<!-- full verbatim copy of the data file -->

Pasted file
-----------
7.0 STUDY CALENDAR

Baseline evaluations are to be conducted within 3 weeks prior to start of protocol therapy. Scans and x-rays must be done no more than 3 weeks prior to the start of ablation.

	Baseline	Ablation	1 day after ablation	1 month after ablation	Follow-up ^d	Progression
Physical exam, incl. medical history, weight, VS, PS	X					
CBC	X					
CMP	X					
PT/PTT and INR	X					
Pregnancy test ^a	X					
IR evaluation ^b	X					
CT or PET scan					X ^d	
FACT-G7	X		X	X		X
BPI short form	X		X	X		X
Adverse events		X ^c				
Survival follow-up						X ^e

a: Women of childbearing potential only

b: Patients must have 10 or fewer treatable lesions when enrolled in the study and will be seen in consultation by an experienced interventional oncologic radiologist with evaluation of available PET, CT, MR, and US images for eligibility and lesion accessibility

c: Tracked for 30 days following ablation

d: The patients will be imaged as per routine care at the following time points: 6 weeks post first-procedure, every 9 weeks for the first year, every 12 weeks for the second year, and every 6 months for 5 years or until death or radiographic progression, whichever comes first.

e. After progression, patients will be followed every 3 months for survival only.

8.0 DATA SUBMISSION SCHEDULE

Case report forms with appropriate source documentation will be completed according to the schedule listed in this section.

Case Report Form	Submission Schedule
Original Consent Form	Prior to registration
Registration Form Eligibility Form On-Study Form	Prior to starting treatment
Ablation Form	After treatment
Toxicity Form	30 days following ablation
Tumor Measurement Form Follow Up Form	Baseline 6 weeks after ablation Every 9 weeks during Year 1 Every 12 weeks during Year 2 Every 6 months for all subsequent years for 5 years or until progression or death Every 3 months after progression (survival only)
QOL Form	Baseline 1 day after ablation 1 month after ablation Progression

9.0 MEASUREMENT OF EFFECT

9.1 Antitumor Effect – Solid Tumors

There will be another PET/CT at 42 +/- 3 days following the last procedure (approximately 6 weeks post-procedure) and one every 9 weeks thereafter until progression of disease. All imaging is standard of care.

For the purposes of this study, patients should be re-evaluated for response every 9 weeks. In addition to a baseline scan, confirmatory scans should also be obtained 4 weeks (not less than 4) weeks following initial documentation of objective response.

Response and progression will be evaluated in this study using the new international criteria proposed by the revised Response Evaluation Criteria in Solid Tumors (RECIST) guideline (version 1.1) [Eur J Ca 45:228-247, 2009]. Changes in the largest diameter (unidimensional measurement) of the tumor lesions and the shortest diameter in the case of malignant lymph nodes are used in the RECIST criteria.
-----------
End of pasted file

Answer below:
7.0 STUDY CALENDAR

Baseline evaluations are to be conducted within 3 weeks prior to start of protocol therapy. Scans and x-rays must be done no more than 3 weeks prior to the start of ablation.

	Baseline	Ablation	1 day after ablation	1 month after ablation	Follow-up ^d	Progression
Physical exam, incl. medical history, weight, VS, PS	X					
CBC	X					
CMP	X					
PT/PTT and INR	X					
Pregnancy test ^a	X					
IR evaluation ^b	X					
CT or PET scan					X ^d	
FACT-G7	X		X	X		X
BPI short form	X		X	X		X
Adverse events		X ^c				
Survival follow-up						X ^e

a: Women of childbearing potential only

b: Patients must have 10 or fewer treatable lesions when enrolled in the study and will be seen in consultation by an experienced interventional oncologic radiologist with evaluation of available PET, CT, MR, and US images for eligibility and lesion accessibility

c: Tracked for 30 days following ablation

d: The patients will be imaged as per routine care at the following time points: 6 weeks post first-procedure, every 9 weeks for the first year, every 12 weeks for the second year, and every 6 months for 5 years or until death or radiographic progression, whichever comes first.

e. After progression, patients will be followed every 3 months for survival only.

8.0 DATA SUBMISSION SCHEDULE

Case report forms with appropriate source documentation will be completed according to the schedule listed in this section.

Case Report Form	Submission Schedule
Original Consent Form	Prior to registration
Registration Form Eligibility Form On-Study Form	Prior to starting treatment
Ablation Form	After treatment
Toxicity Form	30 days following ablation
Tumor Measurement Form Follow Up Form	Baseline 6 weeks after ablation Every 9 weeks during Year 1 Every 12 weeks during Year 2 Every 6 months for all subsequent years for 5 years or until progression or death Every 3 months after progression (survival only)
QOL Form	Baseline 1 day after ablation 1 month after ablation Progression

9.0 MEASUREMENT OF EFFECT

9.1 Antitumor Effect – Solid Tumors

There will be another PET/CT at 42 +/- 3 days following the last procedure (approximately 6 weeks post-procedure) and one every 9 weeks thereafter until progression of disease. All imaging is standard of care.

For the purposes of this study, patients should be re-evaluated for response every 9 weeks. In addition to a baseline scan, confirmatory scans should also be obtained 4 weeks (not less than 4) weeks following initial documentation of objective response.

Response and progression will be evaluated in this study using the new international criteria proposed by the revised Response Evaluation Criteria in Solid Tumors (RECIST) guideline (version 1.1) [Eur J Ca 45:228-247, 2009]. Changes in the largest diameter (unidimensional measurement) of the tumor lesions and the shortest diameter in the case of malignant lymph nodes are used in the RECIST criteria.